For consider how Abraham secured God’s promise that his seed would bring blessing to all nations. Already, when he was seventy-five years old, Abraham heeded God’s voice, left his homeland, and went into the land of Canaan, which God had promised to give to him and his descendants. Though his wife was barren and he had no children, God promised to make him a great nation, and told him that his offspring would be numbered as the sands of the sea. After he had dwelt in this strange land for many years without any indication from God as to how this promise was to be fulfilled, God appeared to him again and assured him that his own seed, and not a relative or an adopted son, would be his heir and would inherit God’s promises and blessings. And when he believed God’s word to him, which was, humanly-speaking, impossible, it was counted to him for righteousness. Again, when it appeared that Ishmael, his concubine’s son, might be the fulfillment of God’s promise, God spoke to him once more and told him that his own wife, Sarah, would bear a son, Isaac, and that in this child would his seed be called. So great was his joy that he laughed and could scarcely believe that he would father a child being a hundred years old, and his wife being ninety. But nothing shall be impossible with God, and everything came to pass as it was foretold.
Who can doubt what intense affection both parents had for such a special child, born beyond all expectation after long, painful years of barrenness, a living token of God’s almighty power and his great favour towards the both of them. If it is true that every child is a gift of God to the parents, then all the more so for Isaac. But knowing beforehand of his servant’s great faithfulness, God determined to test and reveal it in a terrible way—by commanding Abraham to offer his son in sacrifice as a whole-burnt offering. Perhaps we are tempted to judge God for demanding this fearful tribute, but we must ask ourselves whether it is really unjust of God to require of us the things that he himself has given to us. How easy it is for us to forget that all things come from his hand, and that we have nothing that we have not received of him.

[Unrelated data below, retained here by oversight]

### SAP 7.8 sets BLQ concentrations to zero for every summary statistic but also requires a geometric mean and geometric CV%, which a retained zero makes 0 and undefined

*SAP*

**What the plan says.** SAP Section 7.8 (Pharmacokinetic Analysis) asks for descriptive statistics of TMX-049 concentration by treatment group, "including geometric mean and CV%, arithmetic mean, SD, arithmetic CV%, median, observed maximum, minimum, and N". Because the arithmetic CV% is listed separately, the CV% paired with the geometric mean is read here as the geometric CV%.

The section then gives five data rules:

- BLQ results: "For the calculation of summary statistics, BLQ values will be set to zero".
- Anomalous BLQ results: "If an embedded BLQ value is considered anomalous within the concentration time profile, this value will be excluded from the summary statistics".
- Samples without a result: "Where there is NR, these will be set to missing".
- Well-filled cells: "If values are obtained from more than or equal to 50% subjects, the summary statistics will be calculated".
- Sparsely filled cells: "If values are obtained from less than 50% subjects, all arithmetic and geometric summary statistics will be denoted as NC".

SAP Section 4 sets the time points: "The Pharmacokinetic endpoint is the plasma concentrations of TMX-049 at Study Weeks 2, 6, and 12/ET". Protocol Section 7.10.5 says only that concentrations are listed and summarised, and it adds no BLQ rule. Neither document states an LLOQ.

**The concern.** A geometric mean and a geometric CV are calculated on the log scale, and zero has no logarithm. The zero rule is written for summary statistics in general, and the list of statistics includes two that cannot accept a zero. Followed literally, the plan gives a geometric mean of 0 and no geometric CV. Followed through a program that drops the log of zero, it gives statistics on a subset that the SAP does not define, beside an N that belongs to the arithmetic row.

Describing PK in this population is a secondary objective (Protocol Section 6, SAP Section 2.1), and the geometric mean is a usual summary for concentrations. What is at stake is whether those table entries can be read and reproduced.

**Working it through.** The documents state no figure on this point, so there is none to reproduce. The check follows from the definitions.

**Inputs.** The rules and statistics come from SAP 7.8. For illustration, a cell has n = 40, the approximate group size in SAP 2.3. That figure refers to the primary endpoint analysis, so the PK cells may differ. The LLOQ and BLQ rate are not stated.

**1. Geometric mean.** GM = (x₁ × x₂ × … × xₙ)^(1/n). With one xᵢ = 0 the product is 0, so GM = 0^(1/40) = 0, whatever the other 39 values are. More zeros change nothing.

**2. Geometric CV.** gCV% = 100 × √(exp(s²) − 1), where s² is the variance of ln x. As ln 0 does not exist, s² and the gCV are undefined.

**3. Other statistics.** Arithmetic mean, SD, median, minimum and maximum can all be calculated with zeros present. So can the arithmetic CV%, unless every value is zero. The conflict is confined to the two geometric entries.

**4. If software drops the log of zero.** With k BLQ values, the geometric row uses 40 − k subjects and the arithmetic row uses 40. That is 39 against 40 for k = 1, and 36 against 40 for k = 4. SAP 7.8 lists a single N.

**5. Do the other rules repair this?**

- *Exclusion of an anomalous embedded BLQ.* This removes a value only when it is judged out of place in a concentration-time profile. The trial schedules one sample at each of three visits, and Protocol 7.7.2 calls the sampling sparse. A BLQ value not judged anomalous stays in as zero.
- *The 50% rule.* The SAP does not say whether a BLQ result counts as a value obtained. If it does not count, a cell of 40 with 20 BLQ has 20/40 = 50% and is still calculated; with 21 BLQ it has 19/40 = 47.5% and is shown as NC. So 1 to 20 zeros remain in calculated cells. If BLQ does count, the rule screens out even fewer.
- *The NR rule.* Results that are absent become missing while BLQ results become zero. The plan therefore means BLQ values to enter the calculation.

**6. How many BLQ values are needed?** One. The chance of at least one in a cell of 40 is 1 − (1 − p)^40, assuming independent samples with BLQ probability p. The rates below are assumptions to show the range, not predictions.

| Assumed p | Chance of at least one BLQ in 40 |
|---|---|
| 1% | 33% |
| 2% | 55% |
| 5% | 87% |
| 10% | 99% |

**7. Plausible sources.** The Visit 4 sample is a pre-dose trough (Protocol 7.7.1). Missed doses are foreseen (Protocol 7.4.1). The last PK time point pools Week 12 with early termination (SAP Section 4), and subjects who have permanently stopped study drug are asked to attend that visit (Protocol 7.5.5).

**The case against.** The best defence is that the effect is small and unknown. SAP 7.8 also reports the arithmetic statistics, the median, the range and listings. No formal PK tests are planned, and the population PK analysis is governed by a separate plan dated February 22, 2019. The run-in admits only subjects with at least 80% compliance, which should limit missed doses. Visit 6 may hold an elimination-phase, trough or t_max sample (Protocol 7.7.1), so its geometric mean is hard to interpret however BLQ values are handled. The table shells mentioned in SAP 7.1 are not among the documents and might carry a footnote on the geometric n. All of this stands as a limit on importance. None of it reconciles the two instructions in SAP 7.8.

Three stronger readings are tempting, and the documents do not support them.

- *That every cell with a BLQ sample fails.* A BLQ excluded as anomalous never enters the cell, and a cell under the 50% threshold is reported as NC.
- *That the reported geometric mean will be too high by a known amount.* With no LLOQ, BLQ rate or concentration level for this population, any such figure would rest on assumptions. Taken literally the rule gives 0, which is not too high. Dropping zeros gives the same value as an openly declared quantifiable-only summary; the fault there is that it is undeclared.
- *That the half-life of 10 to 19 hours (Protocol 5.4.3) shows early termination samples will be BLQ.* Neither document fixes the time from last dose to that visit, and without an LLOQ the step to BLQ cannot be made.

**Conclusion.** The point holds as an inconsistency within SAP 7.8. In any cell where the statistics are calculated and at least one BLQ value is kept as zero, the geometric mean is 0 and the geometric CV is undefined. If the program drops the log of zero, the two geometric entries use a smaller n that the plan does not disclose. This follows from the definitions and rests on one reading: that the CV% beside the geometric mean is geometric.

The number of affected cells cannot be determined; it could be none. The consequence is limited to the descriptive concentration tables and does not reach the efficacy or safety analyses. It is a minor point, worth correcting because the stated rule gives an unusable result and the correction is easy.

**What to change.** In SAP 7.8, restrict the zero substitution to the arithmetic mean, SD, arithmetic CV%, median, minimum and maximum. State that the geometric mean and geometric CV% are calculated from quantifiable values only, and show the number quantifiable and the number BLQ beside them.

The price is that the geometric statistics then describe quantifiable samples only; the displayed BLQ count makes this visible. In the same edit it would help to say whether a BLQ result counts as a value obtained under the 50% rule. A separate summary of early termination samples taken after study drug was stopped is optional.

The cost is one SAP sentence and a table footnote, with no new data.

As for Abraham, the faithless and unbelieving can only find his willingness to slay his own son—not only not commendable, but outright reprehensible; but for those who understand that fidelity to God is a man’s whole worth, the loftiness of the Patriarch’s virtue will be all the more apparent. The Holy Spirit has not recorded for us whether Abraham struggled in himself to submit to God’s request. How could it have been easy to sacrifice something so dear? What parent would not infinitely rather sacrifice their own life than to see their own child die? Nonetheless, Scripture records for us only Abraham’s readiness to obey, telling us that he rose up early in the morning after God commanded the sacrifice and made all the necessary preparation, then departed to the mountain of sacrifice with Isaac and his servants.
The day afterwards, when they finally arrived, Abraham took Isaac up to the mountain alone, laying upon the shoulders of his beloved only-begotten son the wood upon which he was to be sacrificed. When Isaac made the fateful realization that they were going to perform sacrifice without an animal victim, then he too had the opportunity to participate willingly in this mystery, which so wondrously prefigured the whole dispensation of our salvation through Christ’s death on the Cross—for it nowhere says that Isaac tried to flee or escape, or that he resisted and struggled with his father as he bound him and laid him on the altar of sacrifice. Only at the last moment, when Abraham was lifting the knife to kill, did the angel of the Lord stay his hand, and point out to him the ram that was to be offered up in Isaac’s stead.